Down syndrome is a birth defect caused by a genetic disorder that affects 350,000 people in the United States. It is caused by abnormalities in the genes and is not inherited, meaning that parents do not pass this onto their children. In order to understand Down Syndrome, one must examine genetics of a ?normal? person as well as a person with Down Syndrome.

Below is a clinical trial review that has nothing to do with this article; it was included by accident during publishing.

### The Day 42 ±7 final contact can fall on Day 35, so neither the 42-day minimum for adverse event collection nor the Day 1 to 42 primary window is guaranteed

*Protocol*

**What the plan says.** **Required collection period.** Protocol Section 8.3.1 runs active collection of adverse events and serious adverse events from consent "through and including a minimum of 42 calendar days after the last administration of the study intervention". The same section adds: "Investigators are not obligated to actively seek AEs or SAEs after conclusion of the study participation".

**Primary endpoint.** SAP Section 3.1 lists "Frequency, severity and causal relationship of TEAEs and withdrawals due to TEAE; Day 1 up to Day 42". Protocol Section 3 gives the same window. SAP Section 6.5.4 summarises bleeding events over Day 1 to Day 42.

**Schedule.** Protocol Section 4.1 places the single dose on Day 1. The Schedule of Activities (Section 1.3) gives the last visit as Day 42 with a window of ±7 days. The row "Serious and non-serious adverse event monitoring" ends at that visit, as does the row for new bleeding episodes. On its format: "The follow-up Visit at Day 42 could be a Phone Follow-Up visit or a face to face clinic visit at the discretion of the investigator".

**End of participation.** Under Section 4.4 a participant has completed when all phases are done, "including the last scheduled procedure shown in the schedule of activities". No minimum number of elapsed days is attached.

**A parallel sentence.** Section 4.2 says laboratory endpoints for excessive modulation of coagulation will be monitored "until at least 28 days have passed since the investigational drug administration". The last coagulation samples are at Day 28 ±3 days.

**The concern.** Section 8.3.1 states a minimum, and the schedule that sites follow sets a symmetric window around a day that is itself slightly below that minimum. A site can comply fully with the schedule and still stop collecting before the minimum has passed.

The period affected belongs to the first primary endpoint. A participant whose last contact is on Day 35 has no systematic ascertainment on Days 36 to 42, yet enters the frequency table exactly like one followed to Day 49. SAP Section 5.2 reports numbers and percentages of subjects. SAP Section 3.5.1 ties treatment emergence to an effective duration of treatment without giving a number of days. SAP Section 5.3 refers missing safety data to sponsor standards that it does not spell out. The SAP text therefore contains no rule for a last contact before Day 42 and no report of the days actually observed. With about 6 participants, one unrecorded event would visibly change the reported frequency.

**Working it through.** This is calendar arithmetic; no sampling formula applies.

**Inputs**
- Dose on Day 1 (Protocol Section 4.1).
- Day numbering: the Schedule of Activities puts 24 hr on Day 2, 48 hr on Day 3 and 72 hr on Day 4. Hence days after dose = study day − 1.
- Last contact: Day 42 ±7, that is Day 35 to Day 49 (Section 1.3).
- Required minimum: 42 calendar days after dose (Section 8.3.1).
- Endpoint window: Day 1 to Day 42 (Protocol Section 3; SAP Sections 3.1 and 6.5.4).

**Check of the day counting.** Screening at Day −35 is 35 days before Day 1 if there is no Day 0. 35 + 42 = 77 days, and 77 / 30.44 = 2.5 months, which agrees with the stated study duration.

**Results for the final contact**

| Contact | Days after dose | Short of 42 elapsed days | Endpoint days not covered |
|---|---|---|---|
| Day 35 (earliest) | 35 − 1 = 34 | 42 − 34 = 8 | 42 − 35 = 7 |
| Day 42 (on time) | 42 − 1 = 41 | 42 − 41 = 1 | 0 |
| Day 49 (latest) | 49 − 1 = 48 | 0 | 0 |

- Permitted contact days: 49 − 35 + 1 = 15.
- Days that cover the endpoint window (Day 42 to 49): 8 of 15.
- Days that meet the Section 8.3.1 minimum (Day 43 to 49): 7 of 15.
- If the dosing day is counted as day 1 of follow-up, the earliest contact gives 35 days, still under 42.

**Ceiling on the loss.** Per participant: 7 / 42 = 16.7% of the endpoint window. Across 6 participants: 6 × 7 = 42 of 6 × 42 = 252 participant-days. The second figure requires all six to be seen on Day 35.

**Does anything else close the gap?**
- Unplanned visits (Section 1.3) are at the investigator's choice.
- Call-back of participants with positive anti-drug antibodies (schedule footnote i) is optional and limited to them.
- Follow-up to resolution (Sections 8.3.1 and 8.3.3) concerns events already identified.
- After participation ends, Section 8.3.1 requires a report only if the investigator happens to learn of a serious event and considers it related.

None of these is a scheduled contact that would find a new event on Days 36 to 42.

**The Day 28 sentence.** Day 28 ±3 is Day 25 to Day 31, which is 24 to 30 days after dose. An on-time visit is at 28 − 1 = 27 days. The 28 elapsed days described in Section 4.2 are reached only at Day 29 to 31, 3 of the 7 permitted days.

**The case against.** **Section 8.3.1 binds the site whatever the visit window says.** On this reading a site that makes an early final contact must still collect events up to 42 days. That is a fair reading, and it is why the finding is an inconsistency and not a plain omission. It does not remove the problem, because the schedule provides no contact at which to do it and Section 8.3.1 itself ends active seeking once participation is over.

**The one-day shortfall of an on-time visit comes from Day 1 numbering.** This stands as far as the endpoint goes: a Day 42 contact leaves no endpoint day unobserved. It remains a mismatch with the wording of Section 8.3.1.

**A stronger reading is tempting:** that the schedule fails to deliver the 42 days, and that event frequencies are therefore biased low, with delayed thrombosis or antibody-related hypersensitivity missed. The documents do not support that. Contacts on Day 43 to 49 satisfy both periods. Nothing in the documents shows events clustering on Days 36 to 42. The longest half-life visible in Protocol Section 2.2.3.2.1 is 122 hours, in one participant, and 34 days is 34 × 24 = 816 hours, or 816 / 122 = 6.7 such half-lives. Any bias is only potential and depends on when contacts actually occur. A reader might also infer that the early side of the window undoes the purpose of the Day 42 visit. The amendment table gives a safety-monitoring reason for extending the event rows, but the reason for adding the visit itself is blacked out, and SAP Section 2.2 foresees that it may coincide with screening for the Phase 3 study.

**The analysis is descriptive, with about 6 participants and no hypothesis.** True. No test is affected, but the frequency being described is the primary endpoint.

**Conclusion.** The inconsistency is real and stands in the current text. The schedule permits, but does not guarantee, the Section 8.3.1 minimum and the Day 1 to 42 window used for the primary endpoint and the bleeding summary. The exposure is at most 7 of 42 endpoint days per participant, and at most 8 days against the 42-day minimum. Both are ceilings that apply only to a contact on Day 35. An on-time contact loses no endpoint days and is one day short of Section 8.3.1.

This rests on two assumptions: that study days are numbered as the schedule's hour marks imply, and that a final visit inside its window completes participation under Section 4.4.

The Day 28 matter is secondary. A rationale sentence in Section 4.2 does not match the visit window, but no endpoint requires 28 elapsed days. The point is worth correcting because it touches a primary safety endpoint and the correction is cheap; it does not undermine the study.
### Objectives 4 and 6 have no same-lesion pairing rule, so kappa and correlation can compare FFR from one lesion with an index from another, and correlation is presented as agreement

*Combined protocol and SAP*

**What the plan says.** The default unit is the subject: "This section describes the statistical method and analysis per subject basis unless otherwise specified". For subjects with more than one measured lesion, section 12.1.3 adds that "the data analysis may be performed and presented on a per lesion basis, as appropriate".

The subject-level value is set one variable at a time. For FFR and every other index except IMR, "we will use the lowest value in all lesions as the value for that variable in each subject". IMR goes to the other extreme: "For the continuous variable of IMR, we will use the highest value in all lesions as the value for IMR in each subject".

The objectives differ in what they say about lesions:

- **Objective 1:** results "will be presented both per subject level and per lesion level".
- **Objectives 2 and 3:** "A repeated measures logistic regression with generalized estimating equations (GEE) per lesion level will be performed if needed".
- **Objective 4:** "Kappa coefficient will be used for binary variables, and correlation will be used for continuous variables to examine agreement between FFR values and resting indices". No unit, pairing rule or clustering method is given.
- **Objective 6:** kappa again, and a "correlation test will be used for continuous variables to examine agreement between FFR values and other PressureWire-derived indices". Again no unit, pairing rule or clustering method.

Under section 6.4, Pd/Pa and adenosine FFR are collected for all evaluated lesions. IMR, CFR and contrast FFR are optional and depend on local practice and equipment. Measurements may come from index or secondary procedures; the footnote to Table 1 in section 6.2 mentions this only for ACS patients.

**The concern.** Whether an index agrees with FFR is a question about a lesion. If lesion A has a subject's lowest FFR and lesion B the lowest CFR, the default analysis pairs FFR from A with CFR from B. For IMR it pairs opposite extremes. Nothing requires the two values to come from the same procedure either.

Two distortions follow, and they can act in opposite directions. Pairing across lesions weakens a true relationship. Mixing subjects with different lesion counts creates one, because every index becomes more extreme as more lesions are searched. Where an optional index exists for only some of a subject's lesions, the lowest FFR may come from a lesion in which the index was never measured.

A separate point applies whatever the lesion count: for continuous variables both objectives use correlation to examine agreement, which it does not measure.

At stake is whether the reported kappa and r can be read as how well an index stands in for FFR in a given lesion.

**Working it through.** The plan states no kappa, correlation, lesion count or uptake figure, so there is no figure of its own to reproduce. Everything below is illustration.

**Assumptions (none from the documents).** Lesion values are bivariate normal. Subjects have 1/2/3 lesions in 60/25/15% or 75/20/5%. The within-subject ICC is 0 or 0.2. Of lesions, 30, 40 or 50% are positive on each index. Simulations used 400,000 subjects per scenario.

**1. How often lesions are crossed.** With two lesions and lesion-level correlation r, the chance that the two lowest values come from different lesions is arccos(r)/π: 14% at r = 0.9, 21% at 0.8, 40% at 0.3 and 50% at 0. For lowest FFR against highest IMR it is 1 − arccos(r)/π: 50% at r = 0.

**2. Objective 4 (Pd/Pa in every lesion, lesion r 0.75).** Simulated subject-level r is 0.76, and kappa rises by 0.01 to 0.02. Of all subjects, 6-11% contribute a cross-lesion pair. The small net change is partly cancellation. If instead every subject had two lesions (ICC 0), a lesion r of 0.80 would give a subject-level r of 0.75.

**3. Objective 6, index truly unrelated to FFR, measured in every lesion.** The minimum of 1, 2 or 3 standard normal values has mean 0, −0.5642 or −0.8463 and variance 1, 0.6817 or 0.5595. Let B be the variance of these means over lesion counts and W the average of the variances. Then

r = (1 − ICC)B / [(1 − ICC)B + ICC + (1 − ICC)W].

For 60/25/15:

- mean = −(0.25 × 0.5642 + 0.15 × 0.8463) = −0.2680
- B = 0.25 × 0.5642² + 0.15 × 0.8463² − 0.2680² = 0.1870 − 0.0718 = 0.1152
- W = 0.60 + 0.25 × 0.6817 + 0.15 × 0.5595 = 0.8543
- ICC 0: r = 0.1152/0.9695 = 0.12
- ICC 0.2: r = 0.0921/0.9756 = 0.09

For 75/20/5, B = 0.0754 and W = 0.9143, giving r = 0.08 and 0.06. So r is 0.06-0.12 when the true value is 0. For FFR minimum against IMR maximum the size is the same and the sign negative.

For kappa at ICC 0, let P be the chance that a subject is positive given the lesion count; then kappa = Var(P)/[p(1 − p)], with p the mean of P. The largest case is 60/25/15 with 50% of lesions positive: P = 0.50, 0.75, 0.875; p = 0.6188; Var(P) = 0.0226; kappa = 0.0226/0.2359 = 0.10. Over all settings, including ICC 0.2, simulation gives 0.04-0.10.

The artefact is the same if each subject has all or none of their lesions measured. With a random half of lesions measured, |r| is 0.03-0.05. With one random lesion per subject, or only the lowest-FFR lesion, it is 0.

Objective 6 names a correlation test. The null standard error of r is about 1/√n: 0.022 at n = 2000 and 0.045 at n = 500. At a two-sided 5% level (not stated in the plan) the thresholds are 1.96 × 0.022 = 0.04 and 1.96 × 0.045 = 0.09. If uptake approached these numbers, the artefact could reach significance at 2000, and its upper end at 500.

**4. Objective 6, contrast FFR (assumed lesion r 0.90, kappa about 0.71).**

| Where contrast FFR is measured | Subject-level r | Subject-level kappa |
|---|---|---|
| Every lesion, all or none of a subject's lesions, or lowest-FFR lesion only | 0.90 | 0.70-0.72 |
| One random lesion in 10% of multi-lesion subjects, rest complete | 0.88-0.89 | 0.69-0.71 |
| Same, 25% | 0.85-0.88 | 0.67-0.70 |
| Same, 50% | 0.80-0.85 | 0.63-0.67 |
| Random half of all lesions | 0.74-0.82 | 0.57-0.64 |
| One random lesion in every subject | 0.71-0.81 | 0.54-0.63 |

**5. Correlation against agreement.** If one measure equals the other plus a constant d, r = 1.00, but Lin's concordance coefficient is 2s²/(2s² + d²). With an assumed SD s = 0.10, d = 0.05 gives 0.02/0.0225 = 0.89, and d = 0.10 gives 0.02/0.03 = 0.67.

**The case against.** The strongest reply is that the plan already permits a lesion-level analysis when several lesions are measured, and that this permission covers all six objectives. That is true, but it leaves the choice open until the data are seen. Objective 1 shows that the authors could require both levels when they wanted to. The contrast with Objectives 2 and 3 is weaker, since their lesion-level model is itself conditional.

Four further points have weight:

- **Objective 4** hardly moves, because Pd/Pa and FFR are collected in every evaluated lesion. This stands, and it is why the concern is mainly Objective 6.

Genetics is the study of heredity, or how certain traits are passed from parents to their children. Genes are the basic unit of heredity while cells are the building blocks of your body. Each person has more than 100 trillion cells. Our genes are located in chromosomes. Each cell in your body contains 46 chromosomes or 23 pairs. In the case of a person with Down syndrome, there are 47 chromosomes. In 1956, a French researcher named Jerome Lejeune used a new powerful microscope to view human strands of DNA. DNA is what holds an individual person?s genes. He studied these DNA strands and determined that there is an extra strand in chromosome 21, which is now called ?Trisomy 21? tri meaning three and somy for the word chromosome ? meaning three chromosomes. No one knows exactly
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